GLJ
GLJ

To make things even more interesting, the global mining industry is not exactly capable of snapping its fingers and delivering these 3 billion tonnes of new metals and minerals like this. The global mining industry has been struggling with falling ore grades, which I mentioned in my previous post, I think, and with making the most of what it was finding. And unlike oil and gas companies, which constantly improve their extraction technology to reach even the farthest corners of oil-bearing rock and do it cheaply, miners don’t have the luxury of a full-service industry at their side, so tech improvements are coming more slowly.

In the meantime, Europe’s major industries, which happen to be also its major emitters, are fighting another battle that it doesn’t look like they’d win. Here’s a post from a fellow Substacker that provides a clear and comprehensive explanation of Europe’s carbon trading scheme and why it will cost the EU further dependence on foreign suppliers and producers.

I highly recommend you read the whole post but here’s just a quick and crude summary. Europe is mandating businesses to buy permits to emit carbon dioxide. Yet it is constantly reducing the supply of these permits while at the same time tightening emission allowances. In other words, it is applying twin pressure on emitters through the shrinking availability of permits and the lowering of emission levels they are allowed to generate — fertile ground for soaring permit prices. And, as Doomberg notes, the stage is set for a huge speculative market and it is already in operation, at the expense of all these businesses and the end consumers of their products.

Of course, Europe is not the only example of just how destructive good intentions can be but it is the best example because it’s way ahead of its partners on the low-carbon energy quest. Still, for the sake of variety (and amusement), here’s an example of how decision-makers are handling the metal and mineral supply situation in the United States. I’ll paste the quote from Reuters for time efficiency reasons.

Biden in August issued an executive order aimed at making half of all new vehicles sold in 2030 electric.

Washington so far has offered confusing guidance to its mining industry. For example, the U.S. Fish and Wildlife Service is poised to label a rare flower found on a handful of acres at ioneer’s Nevada lithium mine site as endangered, a step that could impede permitting. At the same time, the U.S. Department of Energy is deciding whether to lend the company more than $300 million to build the mine.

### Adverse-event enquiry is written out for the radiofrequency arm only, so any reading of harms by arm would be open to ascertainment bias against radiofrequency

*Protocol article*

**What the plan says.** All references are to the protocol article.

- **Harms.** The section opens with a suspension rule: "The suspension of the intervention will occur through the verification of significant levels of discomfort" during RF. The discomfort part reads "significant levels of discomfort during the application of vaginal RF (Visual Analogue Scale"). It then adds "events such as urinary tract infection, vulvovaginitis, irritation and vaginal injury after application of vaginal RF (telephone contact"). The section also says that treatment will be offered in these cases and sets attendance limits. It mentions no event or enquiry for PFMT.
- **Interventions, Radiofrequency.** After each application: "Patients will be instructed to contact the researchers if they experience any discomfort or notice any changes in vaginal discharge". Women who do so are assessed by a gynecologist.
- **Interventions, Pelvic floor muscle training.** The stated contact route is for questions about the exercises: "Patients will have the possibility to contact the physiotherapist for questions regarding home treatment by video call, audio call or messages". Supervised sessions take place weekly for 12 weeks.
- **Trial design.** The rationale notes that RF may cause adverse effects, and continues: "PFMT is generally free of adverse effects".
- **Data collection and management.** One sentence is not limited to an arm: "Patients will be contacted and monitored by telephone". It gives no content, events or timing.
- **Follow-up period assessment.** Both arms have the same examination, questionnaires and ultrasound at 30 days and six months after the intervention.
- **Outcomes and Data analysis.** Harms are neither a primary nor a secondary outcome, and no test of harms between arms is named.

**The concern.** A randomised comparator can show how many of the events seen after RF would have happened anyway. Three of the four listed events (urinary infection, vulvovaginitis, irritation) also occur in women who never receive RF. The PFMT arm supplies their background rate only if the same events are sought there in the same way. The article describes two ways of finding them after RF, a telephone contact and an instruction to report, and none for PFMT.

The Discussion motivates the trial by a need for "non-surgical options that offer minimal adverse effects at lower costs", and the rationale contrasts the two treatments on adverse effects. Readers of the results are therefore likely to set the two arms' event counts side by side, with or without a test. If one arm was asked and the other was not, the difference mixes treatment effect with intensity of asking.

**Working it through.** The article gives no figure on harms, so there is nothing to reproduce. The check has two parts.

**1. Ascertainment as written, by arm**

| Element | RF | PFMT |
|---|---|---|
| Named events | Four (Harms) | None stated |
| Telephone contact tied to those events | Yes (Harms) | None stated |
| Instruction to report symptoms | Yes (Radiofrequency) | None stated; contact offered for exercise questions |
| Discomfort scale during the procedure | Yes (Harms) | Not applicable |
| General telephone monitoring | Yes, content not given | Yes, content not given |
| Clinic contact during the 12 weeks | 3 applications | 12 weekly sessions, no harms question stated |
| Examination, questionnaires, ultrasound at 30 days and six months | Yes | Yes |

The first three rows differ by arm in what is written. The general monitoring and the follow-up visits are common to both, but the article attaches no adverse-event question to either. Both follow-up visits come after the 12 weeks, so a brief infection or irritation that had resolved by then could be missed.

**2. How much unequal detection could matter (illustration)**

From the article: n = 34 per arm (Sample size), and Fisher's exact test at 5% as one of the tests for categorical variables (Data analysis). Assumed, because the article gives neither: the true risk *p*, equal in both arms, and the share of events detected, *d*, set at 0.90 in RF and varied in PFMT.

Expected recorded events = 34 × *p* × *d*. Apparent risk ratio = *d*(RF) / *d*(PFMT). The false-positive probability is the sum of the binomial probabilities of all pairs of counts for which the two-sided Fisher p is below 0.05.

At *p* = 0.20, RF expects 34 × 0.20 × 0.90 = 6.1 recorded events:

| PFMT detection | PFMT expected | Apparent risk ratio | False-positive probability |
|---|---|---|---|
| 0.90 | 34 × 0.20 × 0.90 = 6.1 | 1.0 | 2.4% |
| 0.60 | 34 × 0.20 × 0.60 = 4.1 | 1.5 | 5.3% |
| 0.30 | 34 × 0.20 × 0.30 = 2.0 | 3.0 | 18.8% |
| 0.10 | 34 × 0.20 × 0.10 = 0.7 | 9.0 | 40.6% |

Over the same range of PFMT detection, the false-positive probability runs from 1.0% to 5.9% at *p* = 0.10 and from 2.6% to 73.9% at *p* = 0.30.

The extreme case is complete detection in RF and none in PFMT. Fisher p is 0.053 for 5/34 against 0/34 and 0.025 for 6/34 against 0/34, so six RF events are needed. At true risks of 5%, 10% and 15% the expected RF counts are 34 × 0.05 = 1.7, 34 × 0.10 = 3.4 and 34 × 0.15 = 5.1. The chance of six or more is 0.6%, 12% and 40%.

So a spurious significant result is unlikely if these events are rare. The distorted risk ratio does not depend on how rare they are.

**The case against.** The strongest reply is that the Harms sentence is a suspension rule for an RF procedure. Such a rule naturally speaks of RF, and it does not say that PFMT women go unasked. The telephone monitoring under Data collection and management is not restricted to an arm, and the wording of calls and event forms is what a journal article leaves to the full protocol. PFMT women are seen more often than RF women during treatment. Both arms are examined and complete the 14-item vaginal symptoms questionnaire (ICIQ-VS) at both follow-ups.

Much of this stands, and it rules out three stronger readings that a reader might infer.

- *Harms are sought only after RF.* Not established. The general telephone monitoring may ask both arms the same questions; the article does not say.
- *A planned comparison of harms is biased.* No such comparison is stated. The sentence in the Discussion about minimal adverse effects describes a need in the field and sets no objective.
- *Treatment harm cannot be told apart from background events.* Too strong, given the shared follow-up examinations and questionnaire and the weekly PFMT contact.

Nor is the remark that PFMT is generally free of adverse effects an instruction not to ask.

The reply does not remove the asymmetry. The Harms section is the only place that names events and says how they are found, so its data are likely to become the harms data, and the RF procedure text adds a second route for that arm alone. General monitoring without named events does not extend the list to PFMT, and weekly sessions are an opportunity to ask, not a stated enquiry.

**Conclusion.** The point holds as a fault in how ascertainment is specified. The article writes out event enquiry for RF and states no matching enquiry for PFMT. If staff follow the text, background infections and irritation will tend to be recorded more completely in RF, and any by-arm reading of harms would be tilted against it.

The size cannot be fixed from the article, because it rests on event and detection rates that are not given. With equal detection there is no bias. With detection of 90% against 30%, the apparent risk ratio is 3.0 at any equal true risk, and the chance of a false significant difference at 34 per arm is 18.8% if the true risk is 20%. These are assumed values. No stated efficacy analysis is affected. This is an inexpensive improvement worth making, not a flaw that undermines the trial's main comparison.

The Biden administration’s infrastructure bill that is currently, again hilariously, held back by a single man (though I’m sure we will before long hear revelations that Joe Manchin’s being paid by Putin or Beijing to do this) envisages billions in spending on projects that would lead to a huge increase in demand for metals and minerals. For EV batteries alone, the bill has allocated $6 billion.

But these metals and minerals are likely not coming from U.S. mines because opposition against new mines is about as fierce as opposition to new oil and gas pipelines. And this means more imports and greater vulnerability to another government’s priorities, which do not always coincide with U.S. priorities. For the commoners that we all are, this spells out higher prices.

To sum up, there are good intentions on both sides of the Atlantic to usher in a new, cleaner energy era that will make everyone happier, just like the Templar party in Assassin’s Creed had the good intention of eliminating violence in humans for a more peaceful, more organised world. Yet as it all too often happens with good intentions of this caliber, unintended consequences tend to be of the same caliber and almost invariably adverse.

P.S. My husband and daughter (who’s the author of the header image) are huge fans of Assassin’s Creed. I’m a fan of watching them play because of the glorious settings and brilliant graphics. I didn’t know about the central plot story until I watched the movie. It is quite sad we will not be getting a second part but I understand Disney (they’ve bought every other filmmaker, right?) is too busy churning out Star Wars after Star Wars and who cares about the importance of free will anyway.